So I had been moving in this direction of what I call critical literacy or critical pedagogy. And Paulo Freire, of course, was way ahead, he had been doing it—that was around 1970s, he’d been doing it for over twenty years. So then I began studying his work in earnest and used it as a foundation for writing my first book Critical Teaching and Everyday Life.

We hope you enjoy it, and check back next week for part two where we talk about social movements, political possibilities, and the current state of higher education.

To access a PDF of the full transcript of this episode, please click here: Episode 30 Transcript

The music sampled in this podcast is “Absurdius Rex” by Jovian Year.

Oct 262015


I just don’t understand why we have to talk about every mode of belonging as some kind
of citizenship. It just doesn’t make any sense to me. I’m interested in people’s practices of
resistance. I’m interested in people’s practices of belonging. […] I’m interested in people’s practices of world-making.  — Karma Chavez

I’m increasingly persuaded by those who argue citizenship is a toxic concept and a toxic term. When I do talk about folks who appeal to citizenship, I’m very aware of how often those appeals to citizenship are built on the constitutive exclusions of others, and that if we really want to mobilize a productive, an emancipatory sense of civic obligation and of civic duty, we’ve got to figure out a way to do it without buying into a privileging conception of citizenship.  — Cate Palczewski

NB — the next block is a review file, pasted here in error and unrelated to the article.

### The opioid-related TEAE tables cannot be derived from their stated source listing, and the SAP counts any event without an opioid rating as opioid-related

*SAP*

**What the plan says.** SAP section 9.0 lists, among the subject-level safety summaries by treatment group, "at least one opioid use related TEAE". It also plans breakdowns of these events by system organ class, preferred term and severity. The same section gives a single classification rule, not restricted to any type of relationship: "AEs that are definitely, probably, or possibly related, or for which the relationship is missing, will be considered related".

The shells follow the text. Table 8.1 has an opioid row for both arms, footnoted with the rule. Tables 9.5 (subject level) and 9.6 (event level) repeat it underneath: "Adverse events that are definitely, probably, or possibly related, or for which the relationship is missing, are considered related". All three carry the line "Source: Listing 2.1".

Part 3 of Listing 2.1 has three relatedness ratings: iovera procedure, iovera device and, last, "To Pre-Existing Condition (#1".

In Episode 29, we extend a conversation from the 2015 RSA Summer Institute Seminar on Rhetorics of Citizenship. Karrieann Soto and Kate Siegfried host the discussion with co-seminarians Karma Chavez and Cate Palczewski. The episode asks that we critically question rhetorics of citizenship in our scholarship and in daily life. For a full transcript, click here.

May 042013

The video provides details referenced in Carlos’s remarks over the next hour, the conditions of racism that John Carlos’s actions responded to, his childhood in Harlem, how he got involved with the Olympic Project for Human Rights, and other details about how the silent protest was developed and interpreted in its time.

Book cover of The John Carlos Story

The John Carlos Story (image via

Episode 8 features a recording of Dr. John Carlos’s featured session at CCCC in Las Vegas this past March (read the description here). Shannon Carter, Associate Professor of English from Texas A&M-Commerce, has been working closely with Carlos and introduces his keynote by identifying three themes that are relevant to our field: time, collective action, and reciprocity. In his address, Carlos offers insights into the 1968 Mexico City silent protest, his experiences facing racial prejudice, and the choices we all make as writers working for social justice.